Meschery never carried his battles off the court. After a game he would sit down for a beer with teammates and opponents alike and discuss French literature, Russian history, international politics—even basketball. "When you talked to Tom, there were lots of serious thoughts," says King.
Meschery is one of only four Warriors whose jerseys hang from the rafters of Oakland Coliseum; his 14 is alongside the numbers of Attles, Rick Barry and Nate Thurmond. Meschery retired in 1967, but he was soon drafted by the expansion SuperSonics and ended up playing another four seasons, finishing with career averages of 12.7 points and 8.6 rebounds. In 1971-72 he coached the Carolina Cougars of the ABA and hated it. "I was a lousy coach," he says. "I wasn't a good strategist, and I was a terrible disciplinarian."
While in Seattle he had published Over the Rim, a book of poems about basketball. "It wasn't really poetry," he says. "It was in verse, but it wasn't poetry." Meschery had also begun studying poetry with Mark Strand at the University of Washington. "The basketball stuff wasn't any good," says Strand, the U.S. poet laureate in 1990-91. "But Tom went way beyond that. He translated some good poets from Russian into English, and he educated himself as he became a poet." When Meschery mentioned his dissatisfaction with coaching, Strand suggested he apply to get his master's in English at Iowa. Meschery was accepted, and got his degree in '74.
After that he spent two years as an assistant coach for the Portland Trail Blazers and then moved with his wife, Joanne, a novelist, to Truckee, Calif., near the Nevada border. Tom owned a bookstore-tea shop for four years, but by his own admission he wasn't a good businessman. By the time he sold the store in '79, he was in a midlife crisis. "I didn't know what to do," he says. "I just bounced around. I taught poetry in the schools for the Nevada Arts Council. Then I went to West Africa for the U.S. Information Agency to coach basketball for six months."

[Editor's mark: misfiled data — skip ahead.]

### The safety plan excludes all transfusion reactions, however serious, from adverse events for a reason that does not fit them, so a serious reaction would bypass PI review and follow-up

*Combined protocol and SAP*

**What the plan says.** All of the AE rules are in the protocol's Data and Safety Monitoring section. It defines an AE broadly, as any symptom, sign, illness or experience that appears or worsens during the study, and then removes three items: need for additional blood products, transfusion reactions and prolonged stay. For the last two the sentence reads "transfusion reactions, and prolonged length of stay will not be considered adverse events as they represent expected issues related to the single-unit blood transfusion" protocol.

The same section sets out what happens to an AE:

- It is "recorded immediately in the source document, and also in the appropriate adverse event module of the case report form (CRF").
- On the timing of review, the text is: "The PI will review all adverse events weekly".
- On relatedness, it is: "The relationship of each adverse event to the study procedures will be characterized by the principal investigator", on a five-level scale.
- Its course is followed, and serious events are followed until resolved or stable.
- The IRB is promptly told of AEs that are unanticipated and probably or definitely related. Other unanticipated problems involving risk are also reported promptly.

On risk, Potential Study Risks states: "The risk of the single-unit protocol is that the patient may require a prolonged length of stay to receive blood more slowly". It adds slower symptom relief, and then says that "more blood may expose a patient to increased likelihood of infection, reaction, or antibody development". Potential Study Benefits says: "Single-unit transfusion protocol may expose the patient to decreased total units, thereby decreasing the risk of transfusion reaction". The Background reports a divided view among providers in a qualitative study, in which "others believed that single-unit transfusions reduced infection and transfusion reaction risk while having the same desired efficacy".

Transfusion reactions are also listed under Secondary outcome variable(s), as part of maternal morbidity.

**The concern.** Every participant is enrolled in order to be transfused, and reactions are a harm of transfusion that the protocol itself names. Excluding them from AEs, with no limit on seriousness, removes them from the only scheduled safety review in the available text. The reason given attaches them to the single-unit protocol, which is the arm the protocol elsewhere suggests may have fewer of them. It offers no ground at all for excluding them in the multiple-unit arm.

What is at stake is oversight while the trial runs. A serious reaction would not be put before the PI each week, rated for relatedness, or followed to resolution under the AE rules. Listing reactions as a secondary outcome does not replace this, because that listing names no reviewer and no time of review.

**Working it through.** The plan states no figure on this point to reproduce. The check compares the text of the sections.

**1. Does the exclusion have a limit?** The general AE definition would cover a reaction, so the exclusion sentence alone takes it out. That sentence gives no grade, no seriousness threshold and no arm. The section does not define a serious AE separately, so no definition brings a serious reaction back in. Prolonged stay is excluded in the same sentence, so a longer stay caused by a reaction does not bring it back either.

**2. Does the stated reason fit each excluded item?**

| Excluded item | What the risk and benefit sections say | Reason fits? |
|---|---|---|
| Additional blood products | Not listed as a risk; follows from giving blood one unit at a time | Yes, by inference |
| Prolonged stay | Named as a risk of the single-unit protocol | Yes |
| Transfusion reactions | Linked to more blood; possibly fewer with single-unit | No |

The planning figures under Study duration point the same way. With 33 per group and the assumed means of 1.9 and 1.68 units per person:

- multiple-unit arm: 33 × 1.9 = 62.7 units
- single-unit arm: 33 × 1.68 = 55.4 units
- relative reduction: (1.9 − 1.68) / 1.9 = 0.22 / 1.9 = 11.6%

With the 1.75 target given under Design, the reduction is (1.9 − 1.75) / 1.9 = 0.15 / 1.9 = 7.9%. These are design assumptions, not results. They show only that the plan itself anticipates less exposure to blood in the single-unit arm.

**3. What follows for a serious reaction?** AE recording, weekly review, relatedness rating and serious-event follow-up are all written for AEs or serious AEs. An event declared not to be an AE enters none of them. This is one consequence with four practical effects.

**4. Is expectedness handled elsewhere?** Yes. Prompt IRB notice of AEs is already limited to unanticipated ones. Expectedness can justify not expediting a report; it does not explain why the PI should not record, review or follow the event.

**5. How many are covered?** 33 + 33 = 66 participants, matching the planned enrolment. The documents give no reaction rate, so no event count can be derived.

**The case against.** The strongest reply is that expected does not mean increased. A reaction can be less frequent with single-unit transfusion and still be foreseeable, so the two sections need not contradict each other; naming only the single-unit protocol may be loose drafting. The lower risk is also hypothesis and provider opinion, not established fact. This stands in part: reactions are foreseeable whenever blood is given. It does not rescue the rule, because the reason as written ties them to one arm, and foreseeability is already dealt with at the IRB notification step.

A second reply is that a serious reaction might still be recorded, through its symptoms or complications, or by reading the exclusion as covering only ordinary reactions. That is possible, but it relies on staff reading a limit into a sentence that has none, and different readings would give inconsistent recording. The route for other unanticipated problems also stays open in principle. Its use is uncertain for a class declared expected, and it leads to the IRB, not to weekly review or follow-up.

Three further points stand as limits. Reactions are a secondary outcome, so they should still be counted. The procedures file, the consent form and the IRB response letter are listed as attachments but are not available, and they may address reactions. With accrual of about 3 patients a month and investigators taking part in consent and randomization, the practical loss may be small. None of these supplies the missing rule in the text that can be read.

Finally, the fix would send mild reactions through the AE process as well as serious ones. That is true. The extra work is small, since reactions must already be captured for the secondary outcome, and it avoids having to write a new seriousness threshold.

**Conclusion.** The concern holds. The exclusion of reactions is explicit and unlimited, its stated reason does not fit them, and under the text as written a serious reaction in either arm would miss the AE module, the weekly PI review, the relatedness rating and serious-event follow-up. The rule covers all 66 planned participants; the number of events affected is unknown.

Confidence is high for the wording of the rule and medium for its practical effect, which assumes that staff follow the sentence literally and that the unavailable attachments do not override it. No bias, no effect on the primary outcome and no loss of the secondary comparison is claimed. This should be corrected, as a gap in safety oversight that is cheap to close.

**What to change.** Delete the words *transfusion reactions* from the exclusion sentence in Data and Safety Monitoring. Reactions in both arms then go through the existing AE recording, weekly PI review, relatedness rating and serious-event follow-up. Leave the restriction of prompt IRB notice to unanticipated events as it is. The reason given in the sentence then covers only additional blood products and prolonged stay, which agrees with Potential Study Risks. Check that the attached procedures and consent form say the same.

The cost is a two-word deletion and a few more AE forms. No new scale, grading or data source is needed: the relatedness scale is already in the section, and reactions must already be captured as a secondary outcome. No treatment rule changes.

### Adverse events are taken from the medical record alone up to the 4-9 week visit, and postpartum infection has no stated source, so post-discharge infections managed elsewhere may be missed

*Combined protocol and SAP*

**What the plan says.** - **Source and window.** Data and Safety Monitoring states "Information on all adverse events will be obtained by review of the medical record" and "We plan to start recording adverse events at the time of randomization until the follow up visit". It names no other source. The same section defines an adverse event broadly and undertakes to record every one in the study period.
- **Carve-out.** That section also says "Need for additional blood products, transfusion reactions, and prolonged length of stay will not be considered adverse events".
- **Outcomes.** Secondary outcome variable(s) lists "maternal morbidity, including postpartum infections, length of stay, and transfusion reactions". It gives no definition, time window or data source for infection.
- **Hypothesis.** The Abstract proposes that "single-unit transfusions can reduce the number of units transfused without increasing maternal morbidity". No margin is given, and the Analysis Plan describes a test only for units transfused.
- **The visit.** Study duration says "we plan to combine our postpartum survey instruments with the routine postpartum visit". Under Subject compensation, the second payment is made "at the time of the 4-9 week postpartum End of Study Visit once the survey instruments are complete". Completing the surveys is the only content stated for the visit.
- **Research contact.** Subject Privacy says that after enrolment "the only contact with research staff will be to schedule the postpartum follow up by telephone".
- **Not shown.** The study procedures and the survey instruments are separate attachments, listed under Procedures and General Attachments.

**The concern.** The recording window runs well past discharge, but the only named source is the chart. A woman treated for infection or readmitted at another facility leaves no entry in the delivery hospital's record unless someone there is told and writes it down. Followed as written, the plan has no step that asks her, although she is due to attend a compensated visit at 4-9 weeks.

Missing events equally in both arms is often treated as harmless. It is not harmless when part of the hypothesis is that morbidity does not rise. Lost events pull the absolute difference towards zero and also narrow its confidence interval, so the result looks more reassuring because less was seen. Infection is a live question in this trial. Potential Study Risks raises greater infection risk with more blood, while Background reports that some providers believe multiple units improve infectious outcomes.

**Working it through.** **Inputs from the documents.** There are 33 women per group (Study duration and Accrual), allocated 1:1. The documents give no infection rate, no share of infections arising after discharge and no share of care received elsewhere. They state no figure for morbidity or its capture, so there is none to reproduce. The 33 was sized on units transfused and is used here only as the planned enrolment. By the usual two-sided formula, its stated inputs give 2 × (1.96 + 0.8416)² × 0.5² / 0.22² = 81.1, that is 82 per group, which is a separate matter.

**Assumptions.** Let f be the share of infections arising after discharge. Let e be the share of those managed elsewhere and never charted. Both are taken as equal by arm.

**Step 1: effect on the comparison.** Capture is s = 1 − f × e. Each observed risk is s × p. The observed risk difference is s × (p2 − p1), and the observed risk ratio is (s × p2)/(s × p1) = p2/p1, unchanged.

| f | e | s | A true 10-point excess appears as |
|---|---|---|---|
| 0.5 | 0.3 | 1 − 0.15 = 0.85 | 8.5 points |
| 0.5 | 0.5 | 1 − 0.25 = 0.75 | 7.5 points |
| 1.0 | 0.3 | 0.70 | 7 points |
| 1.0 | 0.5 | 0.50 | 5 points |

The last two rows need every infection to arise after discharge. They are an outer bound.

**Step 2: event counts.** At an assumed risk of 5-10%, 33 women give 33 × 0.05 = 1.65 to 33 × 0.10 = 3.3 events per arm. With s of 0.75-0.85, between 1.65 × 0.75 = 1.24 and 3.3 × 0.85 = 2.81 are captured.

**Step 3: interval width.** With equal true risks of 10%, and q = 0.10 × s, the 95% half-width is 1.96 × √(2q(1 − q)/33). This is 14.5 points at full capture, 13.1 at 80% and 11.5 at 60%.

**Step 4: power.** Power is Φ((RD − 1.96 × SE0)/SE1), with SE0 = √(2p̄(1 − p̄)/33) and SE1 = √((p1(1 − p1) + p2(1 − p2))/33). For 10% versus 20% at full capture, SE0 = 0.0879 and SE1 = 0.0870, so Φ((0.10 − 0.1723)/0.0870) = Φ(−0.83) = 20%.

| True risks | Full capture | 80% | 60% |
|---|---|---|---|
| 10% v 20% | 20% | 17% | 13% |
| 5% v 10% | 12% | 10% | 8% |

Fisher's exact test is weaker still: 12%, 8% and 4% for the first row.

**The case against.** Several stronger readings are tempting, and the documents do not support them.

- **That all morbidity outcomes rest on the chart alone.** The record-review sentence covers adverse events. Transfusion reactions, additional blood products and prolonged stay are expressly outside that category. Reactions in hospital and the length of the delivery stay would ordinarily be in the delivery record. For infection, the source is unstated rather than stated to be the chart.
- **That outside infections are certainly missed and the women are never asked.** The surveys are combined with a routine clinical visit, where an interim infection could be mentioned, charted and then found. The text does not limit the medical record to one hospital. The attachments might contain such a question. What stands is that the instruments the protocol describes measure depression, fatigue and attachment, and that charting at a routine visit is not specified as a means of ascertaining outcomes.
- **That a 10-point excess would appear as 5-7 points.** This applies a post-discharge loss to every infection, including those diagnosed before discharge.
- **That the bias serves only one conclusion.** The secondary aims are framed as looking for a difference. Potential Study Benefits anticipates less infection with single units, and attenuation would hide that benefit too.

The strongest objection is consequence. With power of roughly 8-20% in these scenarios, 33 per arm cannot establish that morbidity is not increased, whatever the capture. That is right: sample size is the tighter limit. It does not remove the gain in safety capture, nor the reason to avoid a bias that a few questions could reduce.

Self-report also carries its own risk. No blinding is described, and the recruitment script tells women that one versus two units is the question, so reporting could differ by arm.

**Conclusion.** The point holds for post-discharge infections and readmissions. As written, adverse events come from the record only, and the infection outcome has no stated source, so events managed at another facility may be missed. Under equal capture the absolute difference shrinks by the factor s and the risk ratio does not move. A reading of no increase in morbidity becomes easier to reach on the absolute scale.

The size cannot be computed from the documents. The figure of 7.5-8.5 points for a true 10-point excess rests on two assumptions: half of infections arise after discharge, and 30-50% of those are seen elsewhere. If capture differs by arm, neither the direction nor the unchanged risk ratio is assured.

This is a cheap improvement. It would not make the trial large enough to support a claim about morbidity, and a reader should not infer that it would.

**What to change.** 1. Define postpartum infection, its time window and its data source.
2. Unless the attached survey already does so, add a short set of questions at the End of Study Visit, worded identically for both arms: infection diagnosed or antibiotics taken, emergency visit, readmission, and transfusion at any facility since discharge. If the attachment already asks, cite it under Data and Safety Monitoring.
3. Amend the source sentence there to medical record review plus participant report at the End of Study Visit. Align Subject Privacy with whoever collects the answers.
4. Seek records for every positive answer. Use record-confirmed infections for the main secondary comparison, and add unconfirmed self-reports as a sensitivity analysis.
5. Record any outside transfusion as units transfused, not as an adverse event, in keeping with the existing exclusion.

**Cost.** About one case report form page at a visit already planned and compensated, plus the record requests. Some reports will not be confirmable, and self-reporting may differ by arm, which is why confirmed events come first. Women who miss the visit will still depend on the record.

When he returned, he decided he wanted to teach, and he got his credentials from the University of Nevada at Reno in '81. Except for coaching the Reno Bighorns in the CBA in '82-83, he has been a teacher ever since. "I'm crazy about it," he says. "I'm very positive about young people; I love their energy."
And they love him. "He's one of our top teachers," Reno principal Pat Rogan said last summer. "He really cares about kids and how they do. He has a sense of calm and friendliness about him, as well as an understated confidence. And he rarely talks about basketball; he doesn't play up his past."
Meschery does attend school basketball games, but in general he limits his teaching to the classroom. His courses, say his students, are an adventure. "If you have a different idea from his, you can discuss it with him," says Eryka Raines, a freshman at Nevada-Reno who last year was editor of the Reno High literary magazine (Meschery is the faculty adviser). "He's incredible. Once, he was describing a poem and got on his desk and curled up in a little ball to explain what he meant. Not every teacher would have the courage to do that."
For Meschery, teaching is not so different from basketball. "It is tremendously rewarding because every day you risk your emotions to get something accomplished, and you can see it happen," he says. "As an athlete, I'm used to that. You play a game, and you can produce right there on the spot; it's immediately gratifying. The same thing can happen in teaching. If you have a bad day, you know there's another day coming, and you can make up for it. Teaching is a high-intensity profession, and I like high-intensity things."